By four months old, the cognitive performance of ravens may be similar to that of adult great apes, a study suggests.


The birds’ performance in experimental tasks testing their understanding of the physical world and how they interact with other ravens was analysed by researchers. They tested the cognitive skills of eight hand-raised ravens at 4, 8, 12 and 16 months of age using a series of experiments.

The skills the authors investigated included spatial memory, object permanence – understanding that an object still exists when it is out of sight – understanding relative numbers and addition. Scientists also looked at the ability to communicate with and learn from a human experimenter.

“For instance, to investigate whether ravens know where food is located, we hid treats under a cup, and moved it quickly back and forth among other cups that were empty, just as one does in the ‘shell game’," said Dr Miriam Sima of the Max Planck Institute for Ornithology. "A raven selected a cup by pecking or pointing at it with its beak, while a chimpanzee would have done this with their fingers."

According to the study published in Scientific Reports the cognitive performance of ravens was similar from 4 to 16 months of age, suggesting the speed at which their cognitive skills develop is relatively quick and near-to-complete by 4 months of age.

Read more about birds' intelligence:

“This may be due to the fact, that at four months of age young ravens are already quite independent and start to be interested in non-breeding aggregations of conspecifics," explains Prof Simone Pika from the University of Osnabrück, Germany. "Hence, they need to be cognitively on top of things to deal with these new challenges."

Although task performance varied between individuals, the ravens generally performed best in tasks which tested addition and understanding of relative numbers. They performed worst in tasks testing spatial memory.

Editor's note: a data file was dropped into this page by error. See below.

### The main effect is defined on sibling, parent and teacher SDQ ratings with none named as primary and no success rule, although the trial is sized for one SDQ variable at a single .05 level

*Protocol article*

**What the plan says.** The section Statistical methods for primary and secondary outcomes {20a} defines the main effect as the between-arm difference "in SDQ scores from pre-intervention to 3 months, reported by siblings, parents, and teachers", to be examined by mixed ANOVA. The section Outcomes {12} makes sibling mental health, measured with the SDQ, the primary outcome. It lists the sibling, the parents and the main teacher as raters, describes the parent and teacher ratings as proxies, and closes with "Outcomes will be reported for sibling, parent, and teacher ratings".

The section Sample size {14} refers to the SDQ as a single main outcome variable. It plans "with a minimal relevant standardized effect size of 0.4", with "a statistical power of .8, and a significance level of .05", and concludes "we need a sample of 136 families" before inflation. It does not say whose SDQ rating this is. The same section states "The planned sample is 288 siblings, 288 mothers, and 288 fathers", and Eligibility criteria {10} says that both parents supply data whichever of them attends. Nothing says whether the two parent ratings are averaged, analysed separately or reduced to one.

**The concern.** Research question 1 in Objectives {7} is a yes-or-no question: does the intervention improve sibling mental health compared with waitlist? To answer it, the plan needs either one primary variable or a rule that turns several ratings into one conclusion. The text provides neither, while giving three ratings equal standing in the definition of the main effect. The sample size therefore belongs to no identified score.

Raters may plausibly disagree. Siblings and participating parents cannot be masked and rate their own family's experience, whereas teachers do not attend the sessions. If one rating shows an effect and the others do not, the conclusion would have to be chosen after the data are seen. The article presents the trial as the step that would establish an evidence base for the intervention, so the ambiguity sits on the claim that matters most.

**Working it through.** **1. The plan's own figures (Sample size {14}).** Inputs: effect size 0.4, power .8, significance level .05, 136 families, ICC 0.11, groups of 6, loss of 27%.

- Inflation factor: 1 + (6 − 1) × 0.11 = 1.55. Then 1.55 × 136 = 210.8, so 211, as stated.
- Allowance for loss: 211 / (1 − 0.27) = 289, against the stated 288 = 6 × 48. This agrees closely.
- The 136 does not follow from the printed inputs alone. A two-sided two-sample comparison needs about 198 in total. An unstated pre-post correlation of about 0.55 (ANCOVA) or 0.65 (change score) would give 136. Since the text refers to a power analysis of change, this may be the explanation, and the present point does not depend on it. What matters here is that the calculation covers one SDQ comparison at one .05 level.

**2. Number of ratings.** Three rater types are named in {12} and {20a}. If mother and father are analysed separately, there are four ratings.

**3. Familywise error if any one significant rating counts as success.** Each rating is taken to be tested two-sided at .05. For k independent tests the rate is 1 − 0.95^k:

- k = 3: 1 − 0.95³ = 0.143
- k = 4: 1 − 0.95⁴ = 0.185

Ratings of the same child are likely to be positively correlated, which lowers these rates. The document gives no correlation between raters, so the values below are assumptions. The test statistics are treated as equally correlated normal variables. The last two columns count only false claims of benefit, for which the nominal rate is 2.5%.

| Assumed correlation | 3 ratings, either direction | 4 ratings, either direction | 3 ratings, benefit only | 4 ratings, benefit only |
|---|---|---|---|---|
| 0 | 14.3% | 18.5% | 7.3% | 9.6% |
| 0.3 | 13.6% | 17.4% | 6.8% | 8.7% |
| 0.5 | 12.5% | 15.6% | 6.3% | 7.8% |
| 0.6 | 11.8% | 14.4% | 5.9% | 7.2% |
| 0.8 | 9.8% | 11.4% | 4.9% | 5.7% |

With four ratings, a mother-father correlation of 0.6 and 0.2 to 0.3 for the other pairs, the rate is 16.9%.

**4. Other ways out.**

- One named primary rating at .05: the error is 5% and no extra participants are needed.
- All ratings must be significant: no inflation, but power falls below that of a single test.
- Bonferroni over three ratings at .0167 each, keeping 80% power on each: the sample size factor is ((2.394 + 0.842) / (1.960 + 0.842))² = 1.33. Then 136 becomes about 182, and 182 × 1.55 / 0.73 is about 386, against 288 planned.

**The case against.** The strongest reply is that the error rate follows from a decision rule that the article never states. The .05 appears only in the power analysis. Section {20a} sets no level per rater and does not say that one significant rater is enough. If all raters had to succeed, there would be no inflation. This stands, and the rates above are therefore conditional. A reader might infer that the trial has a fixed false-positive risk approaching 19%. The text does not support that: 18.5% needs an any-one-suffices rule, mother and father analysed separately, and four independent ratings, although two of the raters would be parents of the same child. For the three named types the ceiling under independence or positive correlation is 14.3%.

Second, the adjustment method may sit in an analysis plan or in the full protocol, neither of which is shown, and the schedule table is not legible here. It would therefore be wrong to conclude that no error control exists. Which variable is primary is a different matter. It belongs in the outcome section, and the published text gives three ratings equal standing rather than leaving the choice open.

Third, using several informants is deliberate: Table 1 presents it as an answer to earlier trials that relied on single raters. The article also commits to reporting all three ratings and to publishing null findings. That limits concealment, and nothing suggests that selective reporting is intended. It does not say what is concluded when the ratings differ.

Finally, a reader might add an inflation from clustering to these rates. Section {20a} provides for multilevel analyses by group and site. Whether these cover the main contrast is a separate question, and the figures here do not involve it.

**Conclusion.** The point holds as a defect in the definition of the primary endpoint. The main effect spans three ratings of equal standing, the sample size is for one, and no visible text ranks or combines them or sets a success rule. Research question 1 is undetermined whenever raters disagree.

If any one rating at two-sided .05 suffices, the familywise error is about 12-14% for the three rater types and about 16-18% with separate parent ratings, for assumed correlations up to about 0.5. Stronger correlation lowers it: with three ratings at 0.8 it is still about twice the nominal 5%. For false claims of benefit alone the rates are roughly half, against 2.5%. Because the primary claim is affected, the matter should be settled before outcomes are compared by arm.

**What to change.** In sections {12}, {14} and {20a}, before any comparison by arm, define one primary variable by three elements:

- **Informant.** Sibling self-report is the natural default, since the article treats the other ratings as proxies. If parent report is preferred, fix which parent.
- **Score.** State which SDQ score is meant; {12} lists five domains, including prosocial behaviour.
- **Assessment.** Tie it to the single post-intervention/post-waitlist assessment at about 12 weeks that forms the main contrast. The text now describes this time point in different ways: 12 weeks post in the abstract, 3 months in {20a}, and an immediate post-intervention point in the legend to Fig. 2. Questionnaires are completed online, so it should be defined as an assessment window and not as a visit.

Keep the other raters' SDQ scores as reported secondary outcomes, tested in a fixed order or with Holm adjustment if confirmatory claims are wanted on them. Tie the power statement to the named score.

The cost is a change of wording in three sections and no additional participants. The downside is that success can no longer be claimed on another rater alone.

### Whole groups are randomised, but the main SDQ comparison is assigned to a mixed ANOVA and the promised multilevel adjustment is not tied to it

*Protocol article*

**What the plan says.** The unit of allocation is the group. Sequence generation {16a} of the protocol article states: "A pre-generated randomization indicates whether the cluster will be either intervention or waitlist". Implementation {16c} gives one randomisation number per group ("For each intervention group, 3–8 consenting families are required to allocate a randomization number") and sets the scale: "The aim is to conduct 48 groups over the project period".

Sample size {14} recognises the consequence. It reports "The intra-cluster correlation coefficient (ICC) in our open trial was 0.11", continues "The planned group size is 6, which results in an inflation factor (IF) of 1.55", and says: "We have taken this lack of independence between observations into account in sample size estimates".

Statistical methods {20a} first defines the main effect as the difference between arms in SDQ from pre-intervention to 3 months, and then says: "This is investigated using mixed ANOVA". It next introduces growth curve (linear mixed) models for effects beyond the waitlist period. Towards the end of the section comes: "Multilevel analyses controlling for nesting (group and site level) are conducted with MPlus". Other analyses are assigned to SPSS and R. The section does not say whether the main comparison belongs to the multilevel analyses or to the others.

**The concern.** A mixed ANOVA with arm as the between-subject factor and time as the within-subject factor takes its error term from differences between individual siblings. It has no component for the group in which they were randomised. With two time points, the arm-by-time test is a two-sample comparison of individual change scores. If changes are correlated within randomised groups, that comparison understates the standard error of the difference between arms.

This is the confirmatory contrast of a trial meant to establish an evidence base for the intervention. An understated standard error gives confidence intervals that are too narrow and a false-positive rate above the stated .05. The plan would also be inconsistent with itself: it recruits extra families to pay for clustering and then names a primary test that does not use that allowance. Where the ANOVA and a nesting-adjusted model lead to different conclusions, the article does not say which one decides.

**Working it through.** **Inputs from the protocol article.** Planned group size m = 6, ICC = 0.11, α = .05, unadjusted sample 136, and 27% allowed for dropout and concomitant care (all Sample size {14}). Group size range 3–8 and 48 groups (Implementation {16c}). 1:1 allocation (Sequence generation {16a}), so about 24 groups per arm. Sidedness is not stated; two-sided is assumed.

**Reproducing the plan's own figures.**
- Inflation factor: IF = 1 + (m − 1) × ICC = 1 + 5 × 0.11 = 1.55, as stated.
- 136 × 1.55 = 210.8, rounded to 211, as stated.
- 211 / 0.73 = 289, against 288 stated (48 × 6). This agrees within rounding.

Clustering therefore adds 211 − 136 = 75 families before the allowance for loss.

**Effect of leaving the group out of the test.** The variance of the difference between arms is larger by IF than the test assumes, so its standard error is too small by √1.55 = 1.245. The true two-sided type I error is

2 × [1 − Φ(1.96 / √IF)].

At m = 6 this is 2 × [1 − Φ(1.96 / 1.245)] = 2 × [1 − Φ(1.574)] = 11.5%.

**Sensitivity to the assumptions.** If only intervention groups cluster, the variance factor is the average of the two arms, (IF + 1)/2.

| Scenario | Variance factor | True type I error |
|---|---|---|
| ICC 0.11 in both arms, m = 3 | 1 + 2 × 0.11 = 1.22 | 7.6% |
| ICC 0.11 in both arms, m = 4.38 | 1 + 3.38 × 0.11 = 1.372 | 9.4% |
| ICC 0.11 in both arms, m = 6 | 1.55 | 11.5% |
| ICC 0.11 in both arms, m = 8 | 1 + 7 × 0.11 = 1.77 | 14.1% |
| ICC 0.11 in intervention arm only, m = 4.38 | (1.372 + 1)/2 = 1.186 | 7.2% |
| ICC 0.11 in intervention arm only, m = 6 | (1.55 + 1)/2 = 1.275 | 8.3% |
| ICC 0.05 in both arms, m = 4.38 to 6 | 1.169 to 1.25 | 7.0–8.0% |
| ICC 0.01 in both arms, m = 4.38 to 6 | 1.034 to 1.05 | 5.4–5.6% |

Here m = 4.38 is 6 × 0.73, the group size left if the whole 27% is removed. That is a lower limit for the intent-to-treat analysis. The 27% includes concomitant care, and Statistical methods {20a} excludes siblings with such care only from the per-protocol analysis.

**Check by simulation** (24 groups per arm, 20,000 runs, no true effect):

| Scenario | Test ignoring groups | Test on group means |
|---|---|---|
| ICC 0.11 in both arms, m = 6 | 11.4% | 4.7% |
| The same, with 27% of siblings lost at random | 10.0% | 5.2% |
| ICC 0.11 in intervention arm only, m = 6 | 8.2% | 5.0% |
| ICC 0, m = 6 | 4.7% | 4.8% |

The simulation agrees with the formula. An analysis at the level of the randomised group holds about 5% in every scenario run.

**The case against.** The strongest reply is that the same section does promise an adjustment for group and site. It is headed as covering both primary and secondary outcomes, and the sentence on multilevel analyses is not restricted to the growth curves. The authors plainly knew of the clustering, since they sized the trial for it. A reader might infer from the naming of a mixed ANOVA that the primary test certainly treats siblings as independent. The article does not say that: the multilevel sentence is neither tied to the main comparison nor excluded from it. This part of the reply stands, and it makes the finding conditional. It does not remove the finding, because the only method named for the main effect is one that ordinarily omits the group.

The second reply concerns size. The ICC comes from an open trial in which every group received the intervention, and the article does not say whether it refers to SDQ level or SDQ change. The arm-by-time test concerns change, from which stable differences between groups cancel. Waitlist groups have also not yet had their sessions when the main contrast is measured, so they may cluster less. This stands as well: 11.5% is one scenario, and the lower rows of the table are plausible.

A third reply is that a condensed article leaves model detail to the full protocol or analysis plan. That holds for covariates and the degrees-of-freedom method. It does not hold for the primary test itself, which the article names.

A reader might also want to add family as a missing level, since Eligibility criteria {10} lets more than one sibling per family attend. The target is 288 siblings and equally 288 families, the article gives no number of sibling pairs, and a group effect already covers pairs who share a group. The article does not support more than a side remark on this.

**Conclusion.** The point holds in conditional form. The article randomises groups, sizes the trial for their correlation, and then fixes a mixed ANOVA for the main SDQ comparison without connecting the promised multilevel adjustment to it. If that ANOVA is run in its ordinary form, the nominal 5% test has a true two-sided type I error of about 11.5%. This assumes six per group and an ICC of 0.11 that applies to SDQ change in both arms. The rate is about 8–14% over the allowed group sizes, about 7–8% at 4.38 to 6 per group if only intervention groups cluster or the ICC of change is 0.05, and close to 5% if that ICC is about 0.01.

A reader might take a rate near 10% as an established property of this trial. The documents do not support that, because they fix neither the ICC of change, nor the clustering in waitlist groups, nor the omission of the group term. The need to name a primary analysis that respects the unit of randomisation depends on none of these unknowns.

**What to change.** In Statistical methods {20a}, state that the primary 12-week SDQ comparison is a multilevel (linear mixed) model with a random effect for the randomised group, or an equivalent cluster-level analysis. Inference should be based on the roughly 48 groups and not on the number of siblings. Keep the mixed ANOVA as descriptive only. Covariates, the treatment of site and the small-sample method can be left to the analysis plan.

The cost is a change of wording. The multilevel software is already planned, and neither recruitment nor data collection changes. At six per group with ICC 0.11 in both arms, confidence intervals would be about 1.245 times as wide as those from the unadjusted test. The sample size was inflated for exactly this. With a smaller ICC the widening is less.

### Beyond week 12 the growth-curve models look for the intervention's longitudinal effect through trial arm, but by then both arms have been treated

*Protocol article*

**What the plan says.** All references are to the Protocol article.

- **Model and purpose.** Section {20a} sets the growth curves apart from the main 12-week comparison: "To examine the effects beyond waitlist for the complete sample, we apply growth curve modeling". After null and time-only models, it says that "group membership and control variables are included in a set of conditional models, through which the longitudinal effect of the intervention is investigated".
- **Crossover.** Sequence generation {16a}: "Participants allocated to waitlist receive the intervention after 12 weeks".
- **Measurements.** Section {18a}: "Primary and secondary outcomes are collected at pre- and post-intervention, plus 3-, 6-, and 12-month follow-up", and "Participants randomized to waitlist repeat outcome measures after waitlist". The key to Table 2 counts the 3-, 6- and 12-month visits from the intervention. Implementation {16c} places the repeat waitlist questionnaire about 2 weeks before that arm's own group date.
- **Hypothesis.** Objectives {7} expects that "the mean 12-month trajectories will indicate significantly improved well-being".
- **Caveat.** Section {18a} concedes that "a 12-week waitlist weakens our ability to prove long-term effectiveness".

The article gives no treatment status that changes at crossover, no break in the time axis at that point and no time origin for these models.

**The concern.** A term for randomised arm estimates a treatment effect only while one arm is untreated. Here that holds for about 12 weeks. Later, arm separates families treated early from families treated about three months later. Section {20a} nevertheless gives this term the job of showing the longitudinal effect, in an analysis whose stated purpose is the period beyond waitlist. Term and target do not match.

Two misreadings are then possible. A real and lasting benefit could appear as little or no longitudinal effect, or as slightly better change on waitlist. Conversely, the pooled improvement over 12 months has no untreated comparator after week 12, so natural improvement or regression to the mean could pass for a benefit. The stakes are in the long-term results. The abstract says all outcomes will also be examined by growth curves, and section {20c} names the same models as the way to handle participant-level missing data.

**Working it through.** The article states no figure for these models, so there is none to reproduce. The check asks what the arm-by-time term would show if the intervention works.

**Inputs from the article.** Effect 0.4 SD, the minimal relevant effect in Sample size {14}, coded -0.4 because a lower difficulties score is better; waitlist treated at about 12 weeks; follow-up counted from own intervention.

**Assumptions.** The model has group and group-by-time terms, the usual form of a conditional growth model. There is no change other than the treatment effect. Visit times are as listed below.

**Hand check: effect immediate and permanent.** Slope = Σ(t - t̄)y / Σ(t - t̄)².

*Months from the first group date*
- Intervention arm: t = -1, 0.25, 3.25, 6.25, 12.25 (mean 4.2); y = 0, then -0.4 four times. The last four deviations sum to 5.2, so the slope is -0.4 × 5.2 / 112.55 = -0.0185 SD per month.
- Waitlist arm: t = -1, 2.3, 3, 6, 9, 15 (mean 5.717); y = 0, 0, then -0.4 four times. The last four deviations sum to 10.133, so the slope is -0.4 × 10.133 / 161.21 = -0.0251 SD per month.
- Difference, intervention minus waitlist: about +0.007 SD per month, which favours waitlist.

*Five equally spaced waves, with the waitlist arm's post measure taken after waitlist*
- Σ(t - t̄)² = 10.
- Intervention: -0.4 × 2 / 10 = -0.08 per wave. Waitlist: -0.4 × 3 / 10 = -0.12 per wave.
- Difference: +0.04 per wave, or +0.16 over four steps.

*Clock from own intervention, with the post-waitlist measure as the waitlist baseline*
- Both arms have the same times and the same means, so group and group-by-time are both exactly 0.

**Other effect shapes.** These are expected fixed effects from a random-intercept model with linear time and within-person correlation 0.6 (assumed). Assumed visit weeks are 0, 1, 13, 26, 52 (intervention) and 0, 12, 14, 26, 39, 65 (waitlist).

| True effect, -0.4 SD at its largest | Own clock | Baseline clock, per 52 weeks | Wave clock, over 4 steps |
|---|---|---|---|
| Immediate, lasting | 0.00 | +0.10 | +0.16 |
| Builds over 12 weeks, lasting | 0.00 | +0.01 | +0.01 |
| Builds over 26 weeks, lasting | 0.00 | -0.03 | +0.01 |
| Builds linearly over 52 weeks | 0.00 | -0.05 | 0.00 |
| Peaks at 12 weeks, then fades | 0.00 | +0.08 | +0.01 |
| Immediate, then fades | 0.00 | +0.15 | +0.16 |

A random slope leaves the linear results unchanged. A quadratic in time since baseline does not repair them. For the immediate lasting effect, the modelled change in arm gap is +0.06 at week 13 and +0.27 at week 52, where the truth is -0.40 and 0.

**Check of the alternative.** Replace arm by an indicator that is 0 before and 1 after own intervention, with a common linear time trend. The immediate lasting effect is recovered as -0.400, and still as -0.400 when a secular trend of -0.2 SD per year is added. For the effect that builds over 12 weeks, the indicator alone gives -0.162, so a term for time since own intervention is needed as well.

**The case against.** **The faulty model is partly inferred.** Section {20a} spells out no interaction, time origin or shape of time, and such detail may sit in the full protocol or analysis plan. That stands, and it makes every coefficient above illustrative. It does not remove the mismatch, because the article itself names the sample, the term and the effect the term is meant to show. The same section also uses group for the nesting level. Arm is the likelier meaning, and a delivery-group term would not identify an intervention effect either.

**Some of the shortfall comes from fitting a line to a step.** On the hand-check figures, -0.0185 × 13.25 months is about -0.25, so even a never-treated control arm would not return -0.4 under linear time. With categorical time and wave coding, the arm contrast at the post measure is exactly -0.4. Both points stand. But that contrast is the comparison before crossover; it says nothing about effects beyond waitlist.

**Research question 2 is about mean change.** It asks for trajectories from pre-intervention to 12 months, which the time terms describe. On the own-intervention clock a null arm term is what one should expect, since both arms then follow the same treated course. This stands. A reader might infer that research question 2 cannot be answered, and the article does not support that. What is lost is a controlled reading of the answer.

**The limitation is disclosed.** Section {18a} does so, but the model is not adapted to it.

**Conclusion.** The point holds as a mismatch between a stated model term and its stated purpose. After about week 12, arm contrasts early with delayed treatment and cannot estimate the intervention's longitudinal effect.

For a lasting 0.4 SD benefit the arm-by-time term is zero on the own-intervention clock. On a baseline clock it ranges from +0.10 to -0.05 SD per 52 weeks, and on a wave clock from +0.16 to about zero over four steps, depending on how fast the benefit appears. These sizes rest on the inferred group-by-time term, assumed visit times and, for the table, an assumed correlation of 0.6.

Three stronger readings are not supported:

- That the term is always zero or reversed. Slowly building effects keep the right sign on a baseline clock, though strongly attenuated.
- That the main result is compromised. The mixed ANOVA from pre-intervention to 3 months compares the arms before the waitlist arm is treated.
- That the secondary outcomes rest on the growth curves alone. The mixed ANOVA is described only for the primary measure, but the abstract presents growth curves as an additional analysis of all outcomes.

The researchers compared the cognitive performance of the ravens with those of 106 chimpanzees and 32 orangutans who completed similar tasks in a previous study. They found that with the exception of spatial memory, the cognitive performance of the ravens was very similar to those of orangutans and chimpanzees.

Pika and her colleagues say the findings suggest ravens, similarly to great apes, may have evolved general, sophisticated cognitive skills. The authors propose the birds developed these skills in response to living in a constantly changing environment where survival and reproduction are reliant on cooperation and alliances between ravens.

More like this

However, the authors caution that the performance of the ravens studied may not be representative of the species in general.

Reader Q&A: Do any other animals have religion?

Asked by: Rodney Minns, Hampshire

Although my dog may stare at me like I’m a deity, there’s no evidence to suggest that non-human animals have religion. They don’t worship, pray or believe in gods of any kind, but they do perform ritualistic behaviours, prompting some to speculate that animals could have a spiritual side.

Elephants, famously, ‘mourn’ their dead. Family members visit the bodies of deceased relatives, and smell and touch them. There are claims that magpies have been seen placing ‘wreaths’ of grass next to dead individuals. In 2018, a ‘grieving’ orca carried her dead calf through the icy waters of the Salish Sea for more than two weeks before finally letting it go.

Putting aside the use of anthropomorphic terms such as ‘mourning’ and ‘grief’, these and other incidents still hint that some animals at least have an awareness of death and the capacity to ritualise their dead.

Rituals have been perceived in other areas, too. Jane Goodall witnessed chimpanzees dancing at waterfalls, and pondered whether the animals are experiencing feelings of awe or wonder. Other scientists have watched elephants waving branches at the waxing Moon, prompting some to wonder if the Moon holds symbolic significance for them.

It’s a tough call. On the one hand, why shouldn’t intelligent, socially complex animals feel awe in response to the natural world or the night sky? Maybe ritualistic behaviour does hint at a level of spirituality. On the other hand, maybe chimps just like having a boogie, and elephants just like waving sticks. Until we can read their minds, we should keep ours open.

Read more:


Sara RigbyOnline staff writer, BBC Science Focus

Sara is the online staff writer at BBC Science Focus. She has an MPhys in mathematical physics and loves all things space, dinosaurs and dogs.